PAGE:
Depletion of a certain type of stem cell in the womb lining during pregnancy could be a significant factor behind miscarriage, according to a study released today in STEM CELLS. The study, by researchers at Warwick Medical School, University of Warwick, Coventry, England, reports on how recurrent pregnancy loss is a result of the loss of decidual precursor cells prior to conception.

“This raises the possibility that they can be harnessed to prevent pregnancy disorders,” said corresponding author Jan J. Brosens, M.D., Ph.D., professor of obstetrics and gynecology at Warwick Medical School (WMS).

The womb lining—or endometrium—is a highly regenerative tissue capable of adopting different physiological states during the reproductive years. In the second half of the menstrual cycle when progesterone levels are high, the endometrium starts remodeling intensively, heralding the start of a short window during which an embryo can implant. Pregnancy depends on this transformation, a process called decidua, as it is driven by the differentiation of endometrial stromal cells into specialized decidual cells. These cells impart the plasticity needed for tissue to accommodate an embryo’s rapid growth.

“While the magnitude of tissue remodeling required for pregnancy makes it likely that poised progenitor and highly proliferative decidual precursor cells are critical for the formation of a robust maternal-fetal interface, the underlying mechanisms behind this are unclear,” Dr. Brosens said.

The same team had recently described the presence of a discrete population of highly proliferative mesenchymal cells (hPMC) during the window of implantation. Mesenchymal stem/stromal cells can be isolated from bone marrow, adipose and other tissue sources, and can differentiate into a variety of cell types depending on the conditions of the culture they are grown in. In this latest study, the research team set out to characterize these hPMCs.

“Our findings indicate that hPMC are derived from circulating bone marrow-derived stem cells and recruited into the lining of the womb at the time of embryo implantation. These cells appear critical in pregnancy to accommodate the rapidly growing placenta.” Dr. Brosens said. “We also found that these rare but highly specialist cells are depleted in the womb lining of women with recurrent pregnancy.”

Siobhan Quenby, M.D., FRCOG, professor of obstetrics and Honorary Consultant at University Hospitals Coventry and Warwickshire and the University of Warwick, was part of the research team. “These are very exciting findings,” she said. “We have already demonstrated that we can increase these highly proliferative cells in the lining of womb before pregnancy. These new findings explain why these highly proliferative cells are so important for the prevention of miscarriage and possibly spontaneous preterm labor, two devasting pregnancy disorders that affect many women and couples all over the world.”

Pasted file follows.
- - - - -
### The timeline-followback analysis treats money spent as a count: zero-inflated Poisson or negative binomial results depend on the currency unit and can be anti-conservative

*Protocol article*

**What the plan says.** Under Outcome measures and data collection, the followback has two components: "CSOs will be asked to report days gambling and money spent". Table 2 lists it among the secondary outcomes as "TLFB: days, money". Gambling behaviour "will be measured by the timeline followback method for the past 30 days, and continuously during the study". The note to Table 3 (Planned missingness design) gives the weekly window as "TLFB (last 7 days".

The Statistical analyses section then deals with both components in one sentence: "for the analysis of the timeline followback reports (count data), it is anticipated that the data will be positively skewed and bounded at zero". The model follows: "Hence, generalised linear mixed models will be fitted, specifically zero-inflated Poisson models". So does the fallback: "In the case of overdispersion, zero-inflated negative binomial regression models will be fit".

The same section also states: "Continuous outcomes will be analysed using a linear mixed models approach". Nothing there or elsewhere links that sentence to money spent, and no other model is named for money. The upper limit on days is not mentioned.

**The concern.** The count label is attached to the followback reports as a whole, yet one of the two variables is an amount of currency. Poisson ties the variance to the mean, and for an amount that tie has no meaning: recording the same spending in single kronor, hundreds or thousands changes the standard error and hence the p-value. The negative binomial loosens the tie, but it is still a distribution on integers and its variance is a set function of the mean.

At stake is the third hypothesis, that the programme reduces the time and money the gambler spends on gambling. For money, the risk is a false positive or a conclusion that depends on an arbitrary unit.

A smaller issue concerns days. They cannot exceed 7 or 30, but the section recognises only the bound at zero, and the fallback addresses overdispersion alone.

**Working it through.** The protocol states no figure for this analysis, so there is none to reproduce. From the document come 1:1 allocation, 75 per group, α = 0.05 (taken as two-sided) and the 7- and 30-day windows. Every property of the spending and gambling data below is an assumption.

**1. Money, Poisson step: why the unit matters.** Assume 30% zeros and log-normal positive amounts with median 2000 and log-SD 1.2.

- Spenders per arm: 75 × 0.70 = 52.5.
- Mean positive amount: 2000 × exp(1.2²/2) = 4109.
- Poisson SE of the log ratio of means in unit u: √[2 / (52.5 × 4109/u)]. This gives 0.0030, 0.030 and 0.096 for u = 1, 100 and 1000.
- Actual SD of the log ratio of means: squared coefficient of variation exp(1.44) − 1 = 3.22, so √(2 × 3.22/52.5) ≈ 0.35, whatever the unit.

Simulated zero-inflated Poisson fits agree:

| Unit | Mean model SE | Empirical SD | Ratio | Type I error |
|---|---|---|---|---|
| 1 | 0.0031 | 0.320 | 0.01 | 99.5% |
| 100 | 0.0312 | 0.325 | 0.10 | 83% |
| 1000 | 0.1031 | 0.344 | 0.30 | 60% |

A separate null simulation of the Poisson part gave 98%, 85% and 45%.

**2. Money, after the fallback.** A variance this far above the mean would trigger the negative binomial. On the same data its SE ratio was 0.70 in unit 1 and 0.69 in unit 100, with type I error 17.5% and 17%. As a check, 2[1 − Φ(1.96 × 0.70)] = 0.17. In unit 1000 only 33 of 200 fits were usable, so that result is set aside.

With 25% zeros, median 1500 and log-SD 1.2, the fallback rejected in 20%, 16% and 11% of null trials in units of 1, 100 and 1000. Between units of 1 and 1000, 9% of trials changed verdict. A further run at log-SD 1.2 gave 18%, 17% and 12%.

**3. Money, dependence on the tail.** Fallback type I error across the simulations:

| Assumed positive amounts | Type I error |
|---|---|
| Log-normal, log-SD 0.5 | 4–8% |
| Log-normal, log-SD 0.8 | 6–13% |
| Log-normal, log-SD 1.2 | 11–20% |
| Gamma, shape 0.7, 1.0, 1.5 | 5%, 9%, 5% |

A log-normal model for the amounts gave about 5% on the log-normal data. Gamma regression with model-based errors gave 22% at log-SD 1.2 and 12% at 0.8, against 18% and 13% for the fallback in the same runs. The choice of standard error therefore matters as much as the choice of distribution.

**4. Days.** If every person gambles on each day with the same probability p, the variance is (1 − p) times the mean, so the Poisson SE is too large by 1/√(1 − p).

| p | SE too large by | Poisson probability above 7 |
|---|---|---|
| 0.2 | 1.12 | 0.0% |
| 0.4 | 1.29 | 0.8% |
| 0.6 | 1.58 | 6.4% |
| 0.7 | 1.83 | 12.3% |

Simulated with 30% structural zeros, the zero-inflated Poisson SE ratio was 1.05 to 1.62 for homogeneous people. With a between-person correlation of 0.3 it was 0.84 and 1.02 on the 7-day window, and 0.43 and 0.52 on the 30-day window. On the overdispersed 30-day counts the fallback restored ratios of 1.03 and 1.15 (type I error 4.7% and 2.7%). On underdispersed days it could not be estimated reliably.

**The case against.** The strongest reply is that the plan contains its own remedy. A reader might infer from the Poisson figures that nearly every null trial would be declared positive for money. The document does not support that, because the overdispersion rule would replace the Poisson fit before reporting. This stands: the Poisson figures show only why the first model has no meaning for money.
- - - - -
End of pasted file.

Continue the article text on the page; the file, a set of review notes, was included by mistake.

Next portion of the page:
Dr. Jan Nolta, Editor-in-Chief of STEM CELLS, said, “this key study begins to find answers to a very concerning problem in pregnancy disorders and gives insight into understanding factors that could contribute to pregnancy loss. We are very excited to be able to publish these important results.”

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More burnout among pregnancy, newborn care providers during pandemic, study finds

More burnout among pregnancy, newborn care providers during pandemic, study finds

Medical professionals who care for pregnant women and newborns experienced greatly increased rates of burnout during the early days of the COVID-19 pandemic, according to a small study led by Stanford University School of Medicine researchers.

The results was published online March 16 in the Journal of Perinatology.

Among the 288 people, mostly nurses and physicians, from across the United States who responded to a June 2020 survey, 66% reported symptoms of burnout. In addition, 73% felt that their co-workers were showing more burnout. The findings raise concerns for patient safety, according to the study’s authors.

“The levels of burnout are about 2.5 times the rates we observed in pre-pandemic samples,” said Jochen Profit, MD, the study’s senior author and an associate professor of pediatrics at Stanford. The extent of caregiver burnout his team documented was equivalent to implementing new electronic medical records systems—an event widely recognized as stressful—twice in a row, Profit said. The study’s lead author is Eman Haidari, MD, medical fellow in pediatrics at Stanford.